Phaedra Corso

Phaedra Corso

Vice President for Research and Professor of Health Policy, Kennesaw State University

Dissertation Title:  "Evaluating Preferences for Health Risks"

This thesis considers different methods used to elicit individual preferences for health and safety issues in a series of three papers developed from an empirical analysis of a large national survey. The first paper explores the use of contingent valuation (CV), as elicited through willingness-to-pay (WTP), as a method for valuing mortality-risk reductions. Previous empirical work suggests that CV estimates of WTP are invalid because WTP estimates are insensitive to the quantity (or magnitude) of the good being valued. In a test of alternative visual aids to communicate magnitude of risk, we found that WTP was statistically sensitive to the magnitude of risk reduction for all groups receiving a visual aid, but not for the group that did not receive an aid. These results suggest that CV can provide valid estimates of WTP for mortality-risk reduction if appropriate methods are used to communicate the risk change to respondents.

The second paper explores the underlying axiomatic assumptions that allow one to use quality-adjusted life years (QALYs) as a health outcome measure. In an assessment of risk-neutrality and consistency in risk posture for longevity, we found that risk posture appears to depend on remaining life expectancy and other dimensions of the choice, including the difference in risk, the asymmetry of probabilities, and whether one choice alternative included a certain outcome. These results suggest that the use of QALYs as an outcome measure may be jeopardized since individual preferences for remaining longevity are not consistent.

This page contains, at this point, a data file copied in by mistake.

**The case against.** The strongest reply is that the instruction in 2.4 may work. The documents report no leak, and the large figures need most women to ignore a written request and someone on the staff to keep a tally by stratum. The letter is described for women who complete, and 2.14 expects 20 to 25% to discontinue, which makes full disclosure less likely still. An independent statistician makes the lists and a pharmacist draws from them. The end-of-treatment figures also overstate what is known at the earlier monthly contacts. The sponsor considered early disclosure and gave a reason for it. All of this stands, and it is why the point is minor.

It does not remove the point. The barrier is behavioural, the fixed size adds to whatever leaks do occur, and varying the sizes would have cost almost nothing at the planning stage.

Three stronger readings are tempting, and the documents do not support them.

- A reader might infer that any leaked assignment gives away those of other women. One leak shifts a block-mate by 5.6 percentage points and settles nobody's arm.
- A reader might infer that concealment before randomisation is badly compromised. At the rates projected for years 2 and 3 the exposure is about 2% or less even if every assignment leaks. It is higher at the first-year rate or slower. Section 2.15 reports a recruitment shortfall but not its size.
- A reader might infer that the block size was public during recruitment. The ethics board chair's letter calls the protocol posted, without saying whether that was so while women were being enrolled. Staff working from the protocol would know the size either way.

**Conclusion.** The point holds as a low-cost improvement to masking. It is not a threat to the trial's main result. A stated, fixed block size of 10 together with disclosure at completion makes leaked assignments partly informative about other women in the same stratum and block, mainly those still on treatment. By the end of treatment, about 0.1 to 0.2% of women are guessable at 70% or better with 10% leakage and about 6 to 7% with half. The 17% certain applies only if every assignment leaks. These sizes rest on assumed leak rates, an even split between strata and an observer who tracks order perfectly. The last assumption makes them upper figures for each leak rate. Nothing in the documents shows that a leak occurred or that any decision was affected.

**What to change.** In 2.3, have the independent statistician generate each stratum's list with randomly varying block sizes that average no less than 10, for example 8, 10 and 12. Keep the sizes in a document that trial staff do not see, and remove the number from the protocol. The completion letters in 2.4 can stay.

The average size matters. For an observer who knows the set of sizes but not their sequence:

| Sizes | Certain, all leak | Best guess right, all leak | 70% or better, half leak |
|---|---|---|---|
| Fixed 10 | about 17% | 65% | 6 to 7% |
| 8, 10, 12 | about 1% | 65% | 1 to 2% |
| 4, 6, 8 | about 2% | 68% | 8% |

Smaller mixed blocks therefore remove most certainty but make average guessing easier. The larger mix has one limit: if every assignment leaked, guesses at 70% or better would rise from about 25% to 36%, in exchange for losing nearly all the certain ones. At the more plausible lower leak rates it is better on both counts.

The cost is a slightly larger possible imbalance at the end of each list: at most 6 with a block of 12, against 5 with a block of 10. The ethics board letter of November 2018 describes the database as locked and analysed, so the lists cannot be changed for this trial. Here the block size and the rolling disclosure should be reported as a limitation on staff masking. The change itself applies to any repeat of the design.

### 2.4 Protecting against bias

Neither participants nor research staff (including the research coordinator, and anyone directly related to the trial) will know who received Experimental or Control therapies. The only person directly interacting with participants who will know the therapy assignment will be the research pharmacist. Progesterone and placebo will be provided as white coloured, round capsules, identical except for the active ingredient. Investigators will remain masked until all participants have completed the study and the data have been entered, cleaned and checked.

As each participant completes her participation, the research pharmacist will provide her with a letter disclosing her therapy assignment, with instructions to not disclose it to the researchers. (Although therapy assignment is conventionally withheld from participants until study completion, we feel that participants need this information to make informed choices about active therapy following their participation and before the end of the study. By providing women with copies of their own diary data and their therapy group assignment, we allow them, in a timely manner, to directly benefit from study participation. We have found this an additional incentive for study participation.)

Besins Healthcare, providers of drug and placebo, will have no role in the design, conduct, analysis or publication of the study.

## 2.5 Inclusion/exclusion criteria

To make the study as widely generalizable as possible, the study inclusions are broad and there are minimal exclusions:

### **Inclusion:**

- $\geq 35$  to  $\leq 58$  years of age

In a third paper, we compare the use of cost-benefit analysis (CBA) and direct democracy for allocating scarce resources between prevention and treatment interventions. We found that two methods for measuring social benefits, WTP and voting, yield dissimilar policy implications, with the former suggesting that treatment programs be funded, and the latter suggesting that prevention programs be funded. Our data also indicate that general opinions about the costs and effectiveness of prevention versus treatment significantly influence voting choices, in addition to such other non-normative factors such as a bias for action. These results indicate that relying on one method for eliciting preferences for use in resource-based decisions for prevention or treatment may not be adequate.



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